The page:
It's utterly hopeless. I do my best to stay away from healthcare IT, and I've still seen some shit. I assume this kind of thing happens all the time and simply isn't detected, especially in CMMS and the other myriad government bureaucracies.

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Think crypto hides you from spooks on Facebook? THINK AGAIN

tnovelli

Re: Old news..

A store-and-forward network (uucp style) with random timing, random padding, and random routing.

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Take the shame: Microsofties ADMIT to playing Internet Explorer name-change game

tnovelli

Re: Too little, too late

If they made it open-source, BSD licensed... I'd give it a shot.

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It's time for PGP to die, says ... no, not the NSA – a US crypto prof

tnovelli

Re: Not saying PGP is perfect

Read the article. He said newer Elliptical Curve keys are a lot smaller, i.e. a 40-char MiniLock key equivalent to a ~10x bigger 3072-bit PGP key.

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Totes AMAZEBALLS! Side boob, binge-watch and clickbait added to Oxford Dictionary

tnovelli
Thumb Up

"a course that will school you to code from the console like a true neckbeard"

Nice... they're telling coders to man up. Yep, that's in there too.

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Password manager LastPass goes titsup: Users LOCKED OUT

tnovelli

Re: Lastpass

there's KeePassX - open source & cross platform

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HTTP-Yes! Google boosts SSL-encrypted sites in search results

tnovelli

$10/yr is the tip of the iceberg

Much much more when you have multiple domains, wildcard domains, CDNs, etc in a business/organization. Plus the time spent/wasted coordinating with contractors and subs, explaining arcane bullshit, getting certs purchased, installation, configuring crazy old backend stacks to work with SSL, patching OpenSSL, downtime due to expired certs, etc, etc.

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Microsoft: IE11 for Windows Phone 8.1 is TOO GOOD. So we'll cripple it like Safari

tnovelli

Re: Mobile-specific web pages are usually a UI travesty

Can't zoom? Blame Apple for this nonsense which originated on early iPhones:

<meta name="viewport" content="initial-scale=1.0, user-scalable=no">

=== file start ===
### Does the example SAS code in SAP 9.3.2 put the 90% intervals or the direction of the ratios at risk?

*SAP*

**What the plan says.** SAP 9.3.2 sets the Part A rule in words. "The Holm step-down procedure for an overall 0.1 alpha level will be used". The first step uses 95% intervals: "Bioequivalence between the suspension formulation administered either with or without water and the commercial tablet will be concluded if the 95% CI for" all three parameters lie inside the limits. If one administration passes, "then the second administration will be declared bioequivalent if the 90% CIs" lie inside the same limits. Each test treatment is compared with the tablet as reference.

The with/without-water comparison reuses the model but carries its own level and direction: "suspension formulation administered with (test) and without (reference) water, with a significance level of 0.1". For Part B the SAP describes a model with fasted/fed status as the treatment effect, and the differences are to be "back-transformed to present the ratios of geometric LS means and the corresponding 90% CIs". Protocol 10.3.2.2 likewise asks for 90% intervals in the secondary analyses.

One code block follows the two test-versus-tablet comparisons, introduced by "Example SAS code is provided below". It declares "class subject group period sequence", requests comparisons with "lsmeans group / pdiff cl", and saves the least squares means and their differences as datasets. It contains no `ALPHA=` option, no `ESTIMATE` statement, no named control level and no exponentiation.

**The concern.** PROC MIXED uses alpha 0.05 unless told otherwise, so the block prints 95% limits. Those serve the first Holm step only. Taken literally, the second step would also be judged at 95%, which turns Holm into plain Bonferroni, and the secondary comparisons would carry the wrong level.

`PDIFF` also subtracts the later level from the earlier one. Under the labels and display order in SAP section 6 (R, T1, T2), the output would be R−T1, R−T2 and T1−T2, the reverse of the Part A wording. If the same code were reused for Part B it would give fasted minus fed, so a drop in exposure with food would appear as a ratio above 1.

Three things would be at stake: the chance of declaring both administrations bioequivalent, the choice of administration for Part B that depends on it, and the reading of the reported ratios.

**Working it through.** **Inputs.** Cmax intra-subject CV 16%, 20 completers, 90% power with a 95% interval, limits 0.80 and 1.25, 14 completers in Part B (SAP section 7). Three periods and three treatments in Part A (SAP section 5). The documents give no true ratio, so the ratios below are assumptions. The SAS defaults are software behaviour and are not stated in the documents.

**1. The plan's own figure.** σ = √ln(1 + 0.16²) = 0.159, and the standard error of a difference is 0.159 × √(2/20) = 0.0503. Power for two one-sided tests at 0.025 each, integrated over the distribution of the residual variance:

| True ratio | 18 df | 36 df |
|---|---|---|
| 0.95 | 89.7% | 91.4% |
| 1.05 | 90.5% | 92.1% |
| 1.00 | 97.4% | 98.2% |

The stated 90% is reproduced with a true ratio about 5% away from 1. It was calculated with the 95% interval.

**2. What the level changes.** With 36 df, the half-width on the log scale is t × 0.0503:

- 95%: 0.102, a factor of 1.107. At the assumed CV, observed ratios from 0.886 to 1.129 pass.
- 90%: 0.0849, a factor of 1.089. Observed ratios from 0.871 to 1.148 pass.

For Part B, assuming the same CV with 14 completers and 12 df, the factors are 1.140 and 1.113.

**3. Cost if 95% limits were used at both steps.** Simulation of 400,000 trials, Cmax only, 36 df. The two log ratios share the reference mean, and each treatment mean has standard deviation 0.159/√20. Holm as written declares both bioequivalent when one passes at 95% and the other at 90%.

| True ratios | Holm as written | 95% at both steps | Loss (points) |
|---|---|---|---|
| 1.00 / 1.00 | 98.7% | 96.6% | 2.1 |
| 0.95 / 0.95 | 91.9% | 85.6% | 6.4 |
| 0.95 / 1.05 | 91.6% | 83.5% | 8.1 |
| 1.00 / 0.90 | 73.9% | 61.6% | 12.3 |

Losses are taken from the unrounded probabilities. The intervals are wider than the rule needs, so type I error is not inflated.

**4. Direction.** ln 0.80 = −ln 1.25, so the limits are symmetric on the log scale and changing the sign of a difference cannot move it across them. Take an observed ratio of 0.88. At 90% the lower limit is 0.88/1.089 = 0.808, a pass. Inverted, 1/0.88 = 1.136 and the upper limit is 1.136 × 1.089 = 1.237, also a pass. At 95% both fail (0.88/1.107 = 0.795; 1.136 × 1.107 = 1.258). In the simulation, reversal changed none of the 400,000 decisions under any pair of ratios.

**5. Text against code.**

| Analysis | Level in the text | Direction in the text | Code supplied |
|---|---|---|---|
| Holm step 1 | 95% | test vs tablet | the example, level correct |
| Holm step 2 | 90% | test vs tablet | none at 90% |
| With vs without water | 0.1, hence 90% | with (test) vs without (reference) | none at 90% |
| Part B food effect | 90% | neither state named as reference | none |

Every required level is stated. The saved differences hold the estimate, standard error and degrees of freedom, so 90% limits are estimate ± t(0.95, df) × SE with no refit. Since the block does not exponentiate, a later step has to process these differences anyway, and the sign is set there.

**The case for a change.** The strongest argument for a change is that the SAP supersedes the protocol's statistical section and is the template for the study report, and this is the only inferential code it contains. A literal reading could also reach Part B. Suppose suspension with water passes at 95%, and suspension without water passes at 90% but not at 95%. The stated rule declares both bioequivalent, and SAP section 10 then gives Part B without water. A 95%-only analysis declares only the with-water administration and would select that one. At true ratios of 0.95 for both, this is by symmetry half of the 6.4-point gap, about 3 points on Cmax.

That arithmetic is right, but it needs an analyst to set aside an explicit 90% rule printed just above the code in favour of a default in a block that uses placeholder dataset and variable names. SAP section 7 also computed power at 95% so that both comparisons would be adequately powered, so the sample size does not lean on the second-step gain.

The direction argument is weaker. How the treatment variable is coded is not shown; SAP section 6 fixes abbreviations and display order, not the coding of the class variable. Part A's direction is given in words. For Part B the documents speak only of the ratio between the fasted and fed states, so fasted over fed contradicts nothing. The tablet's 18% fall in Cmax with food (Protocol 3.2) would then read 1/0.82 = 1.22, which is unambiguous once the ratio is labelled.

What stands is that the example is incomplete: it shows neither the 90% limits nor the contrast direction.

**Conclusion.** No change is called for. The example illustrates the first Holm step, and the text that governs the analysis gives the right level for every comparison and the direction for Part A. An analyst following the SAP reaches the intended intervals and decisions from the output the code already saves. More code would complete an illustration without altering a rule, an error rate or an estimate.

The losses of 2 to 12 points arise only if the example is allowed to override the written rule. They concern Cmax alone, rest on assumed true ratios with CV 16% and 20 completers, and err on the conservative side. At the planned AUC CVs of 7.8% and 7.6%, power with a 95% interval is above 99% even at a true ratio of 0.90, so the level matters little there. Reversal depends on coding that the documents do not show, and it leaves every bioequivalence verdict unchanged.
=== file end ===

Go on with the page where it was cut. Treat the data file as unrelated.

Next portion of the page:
You need that if you want a mobile site to fill the screen width and only scroll vertically (because 4-way scrolling on a phone is pretty horrible). You can say user-scalable=yes, but users will zoom in by accident and then wonder why everything's broken. What a trainwreck.

Oh, apparently Android browsers ignore this... but web designers all use Apple.

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Comcast, Time Warner boost net speeds in Google Fiber city – COINCIDENCE?

tnovelli

Probably coincidence

Guys, the original article says the cable companies are only increasing speeds from 25-50 to 50-105 mbps, nothing close to Google's 1gbps. Seems to be typical for urban areas. I live in a semi-rural town of 30,000... last year Comcast upgraded service to 25-50 mbps, for real, pretty consistently. They serve a decent chunk of the surrounding rural towns too.

Problem is the lack of competition, unserved rural areas, and apparently inadequate infrastructure in some cities. State/municipal broadband gradually rolling out though... maybe that's what's keeping the cable companies on their toes.

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Another day, another Firefox: Version 31 is upon us ALREADY

tnovelli

Re: Firebuggered?

If they wanted to do it right, they could show a "recommended extensions" dialog after installation, also available from Addons. Want pdfjs and sync? Want our devtools and/or firebug? Various ad blockers? Check the boxes.

But I guess the extension architecture might be inadequate somehow, and the recommendations might be unfair or "whatever's most popular".

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tnovelli

ESR, heh

If only end-users used ESR... like back In the good old days -- of 2012 -- when ESR was "release", 25-28 would've been would've been 5.0-beta, and 29-31 would've been 5.0-rc1, rc2, rc3... and end-users were not auto-upgraded to a new release which breaks everything.

I remember there being some "move the web forward" rationale for this, having to do with HTML5 and security patches. Time to rethink that. Yes, Microsoft is actually setting a good example, problem is nobody trusts them, for good reason.

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Mozilla fixes CRITICAL security holes in Firefox, urges v31 upgrade

tnovelli

Re: Memory growth in v29+ on Win 7

Yeah, FF 29 broke Firebug 1.12, so you need 2.0, but there have been serious bugs in that too. 2.0.2 came out last week; maybe that's the long-awaited fix.I can't confirm, as I reverted to FF 24 when 29 came out, and I shifted to Chrome for development earlier this year. In that time I've learned that Chrome has some nasty bugs as well. Screw 'em all.

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50,000 sites backdoored through shoddy WordPress plugin

tnovelli

Re: Old news - WordPress is a disaster

WWW is a huge pile of fail. FTFY.

And we keep coming back for more....